ST. GEORGE, Utah -- On the phone, she said her name was "Kimberly."
The 84-year-old St. George woman could hardly believe her could fortune. Kimberly was telling her she'd won millions in a sweepstakes. All she needed was some money for fees and taxes and she'd be set.
Over the days, then weeks, then months, Kimberly called the woman repeatedly.
"You became a friend to me," the woman said to her in court. "We talked about your mother and my kids and grandkids."
The 84-year-old victim of a sweepstakes fraud faced 64-year-old "Kimberly" in a federal court here. Prosecutors said Kimberly was really 27-year-old Raven Devonett Burnett Shakes, who scammed her and several other people out of hundreds of thousands of dollars.
"You told me, 'Sweetie! I would never scam you,'" the woman cried.
Shakes was sentenced Monday to serve just over four years in federal prison after pleading guilty to mail fraud. She admitted to bilking the elderly woman out of $161,000.
The woman said she sent Shakes cash wrapped in a T-shirt. Over the course of four months, federal prosecutors allege Shakes had the woman take out a home equity loan, then tried to go after her Social Security checks while dangling that multi-million dollar sweepstakes.
"The defendant didn't shy away from hard work," assistant U.S. Attorney for Utah Matthew Bell told the judge. "She shied away from honest work."
Outside of court, Shakes refused to talk to FOX 13 and covered her face. Inside the courtroom, she begged U.S. District Court Judge Ted Stewart to show mercy.
"The crime I committed was mail fraud," Shakes said. "I trusted people I did not know. I should be been more careful. I am truly sorry for the loss of the victims. In the future, I will not make this mistake again."
Shakes told the judge she would work to reimburse the lost money. But Judge Stewart said he would have her taken to prison immediately. The money hasn't been recovered and he worried that Shakes, a Jamaican immigrant, may have stashed it overseas and was a flight risk.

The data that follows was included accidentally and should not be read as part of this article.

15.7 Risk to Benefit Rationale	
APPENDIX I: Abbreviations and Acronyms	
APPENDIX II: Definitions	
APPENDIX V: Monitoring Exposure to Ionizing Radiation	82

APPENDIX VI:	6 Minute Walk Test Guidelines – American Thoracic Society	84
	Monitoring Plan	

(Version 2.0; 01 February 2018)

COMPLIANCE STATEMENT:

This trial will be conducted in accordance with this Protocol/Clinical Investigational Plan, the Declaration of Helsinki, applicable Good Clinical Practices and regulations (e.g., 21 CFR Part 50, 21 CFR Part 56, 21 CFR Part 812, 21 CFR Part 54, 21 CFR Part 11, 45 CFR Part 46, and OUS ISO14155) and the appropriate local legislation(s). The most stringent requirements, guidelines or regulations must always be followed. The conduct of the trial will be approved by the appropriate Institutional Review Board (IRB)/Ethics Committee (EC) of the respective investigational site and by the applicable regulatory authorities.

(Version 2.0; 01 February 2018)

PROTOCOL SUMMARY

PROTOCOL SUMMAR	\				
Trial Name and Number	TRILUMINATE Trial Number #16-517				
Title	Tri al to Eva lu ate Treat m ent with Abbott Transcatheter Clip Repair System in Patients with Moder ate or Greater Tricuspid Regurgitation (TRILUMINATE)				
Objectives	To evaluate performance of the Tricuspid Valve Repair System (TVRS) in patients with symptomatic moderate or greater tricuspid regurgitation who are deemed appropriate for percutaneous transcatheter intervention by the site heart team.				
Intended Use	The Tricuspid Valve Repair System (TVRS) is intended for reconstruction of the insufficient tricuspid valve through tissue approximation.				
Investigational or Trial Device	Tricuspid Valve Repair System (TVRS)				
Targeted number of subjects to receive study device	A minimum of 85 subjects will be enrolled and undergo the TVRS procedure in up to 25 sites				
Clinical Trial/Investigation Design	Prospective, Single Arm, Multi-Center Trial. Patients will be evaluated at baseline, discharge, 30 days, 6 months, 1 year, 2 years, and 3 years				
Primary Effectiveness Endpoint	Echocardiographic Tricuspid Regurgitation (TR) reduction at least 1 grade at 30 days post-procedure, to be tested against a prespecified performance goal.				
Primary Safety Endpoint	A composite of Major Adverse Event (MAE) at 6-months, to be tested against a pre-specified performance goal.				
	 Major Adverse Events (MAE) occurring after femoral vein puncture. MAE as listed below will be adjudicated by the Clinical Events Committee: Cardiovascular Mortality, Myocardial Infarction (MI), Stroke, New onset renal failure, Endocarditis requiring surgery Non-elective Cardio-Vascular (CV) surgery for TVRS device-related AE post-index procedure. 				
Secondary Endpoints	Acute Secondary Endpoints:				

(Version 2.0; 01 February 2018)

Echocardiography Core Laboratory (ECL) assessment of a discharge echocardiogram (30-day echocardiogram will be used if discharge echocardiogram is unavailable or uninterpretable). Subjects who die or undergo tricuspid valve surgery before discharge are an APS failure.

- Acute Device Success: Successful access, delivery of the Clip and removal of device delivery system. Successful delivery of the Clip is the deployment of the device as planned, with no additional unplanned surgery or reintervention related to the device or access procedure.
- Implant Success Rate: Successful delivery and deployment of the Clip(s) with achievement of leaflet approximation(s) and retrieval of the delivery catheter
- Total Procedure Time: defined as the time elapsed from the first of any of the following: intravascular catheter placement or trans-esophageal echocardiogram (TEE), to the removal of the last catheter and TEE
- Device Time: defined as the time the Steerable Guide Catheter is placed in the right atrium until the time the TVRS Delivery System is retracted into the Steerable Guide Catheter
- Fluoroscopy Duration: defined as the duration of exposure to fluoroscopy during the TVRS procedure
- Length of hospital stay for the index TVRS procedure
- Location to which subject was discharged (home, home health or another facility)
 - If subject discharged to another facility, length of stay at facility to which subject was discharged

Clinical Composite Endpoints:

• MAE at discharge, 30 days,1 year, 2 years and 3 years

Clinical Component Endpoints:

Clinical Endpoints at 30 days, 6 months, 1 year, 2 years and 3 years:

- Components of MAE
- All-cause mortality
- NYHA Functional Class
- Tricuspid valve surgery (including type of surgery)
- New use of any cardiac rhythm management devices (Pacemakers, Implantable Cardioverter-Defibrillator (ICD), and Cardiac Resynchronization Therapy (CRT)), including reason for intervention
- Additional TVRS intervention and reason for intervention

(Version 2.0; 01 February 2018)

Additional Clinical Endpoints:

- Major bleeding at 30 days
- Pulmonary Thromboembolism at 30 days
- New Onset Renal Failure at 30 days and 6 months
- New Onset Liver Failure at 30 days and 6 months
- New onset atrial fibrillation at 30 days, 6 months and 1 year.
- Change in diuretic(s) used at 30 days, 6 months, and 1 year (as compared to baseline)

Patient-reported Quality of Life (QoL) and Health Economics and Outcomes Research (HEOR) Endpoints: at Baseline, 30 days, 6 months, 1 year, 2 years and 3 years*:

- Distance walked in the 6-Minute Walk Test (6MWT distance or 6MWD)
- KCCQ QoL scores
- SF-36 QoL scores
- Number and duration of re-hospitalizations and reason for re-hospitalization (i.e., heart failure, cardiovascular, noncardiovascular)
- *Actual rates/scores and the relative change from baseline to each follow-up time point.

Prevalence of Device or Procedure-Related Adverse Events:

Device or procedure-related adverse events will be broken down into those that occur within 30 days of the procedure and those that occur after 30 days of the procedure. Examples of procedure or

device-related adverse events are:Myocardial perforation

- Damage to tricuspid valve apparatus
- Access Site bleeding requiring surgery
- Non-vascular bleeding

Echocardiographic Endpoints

U.S. Marshals arrested Shakes, who also faces the potential for deportation.
The victim in this case walked out of court with her family by her side. She told FOX 13 she was happy justice had been served.
"I’ve always run on that idea that if it sounds too good to be true it is. But I didn’t follow it," she said.
The woman, who asked not to be identified, pleaded with others to not feel ashamed if they have been scammed. She said she felt relief when she contacted the FBI and got help.
"If there is anybody out there that is involved in something like this, not just this but any scam, get a hold of the FBI," she said, praising agents for working hard to arrest Shakes.
Fraud remains one of the top crimes in Utah, which has a reputation for being "trusting." U.S. Attorney for Utah John Huber urged people to recognize some of the signs of a scam: a once-in-a-lifetime opportunity, pressure to act quickly but not tell anyone. If it sounds too good to be true, check it out, because you could help others from falling victim.
"The victims of this case will live the effects of this crime long after the defendant has served her prison sentence," he said.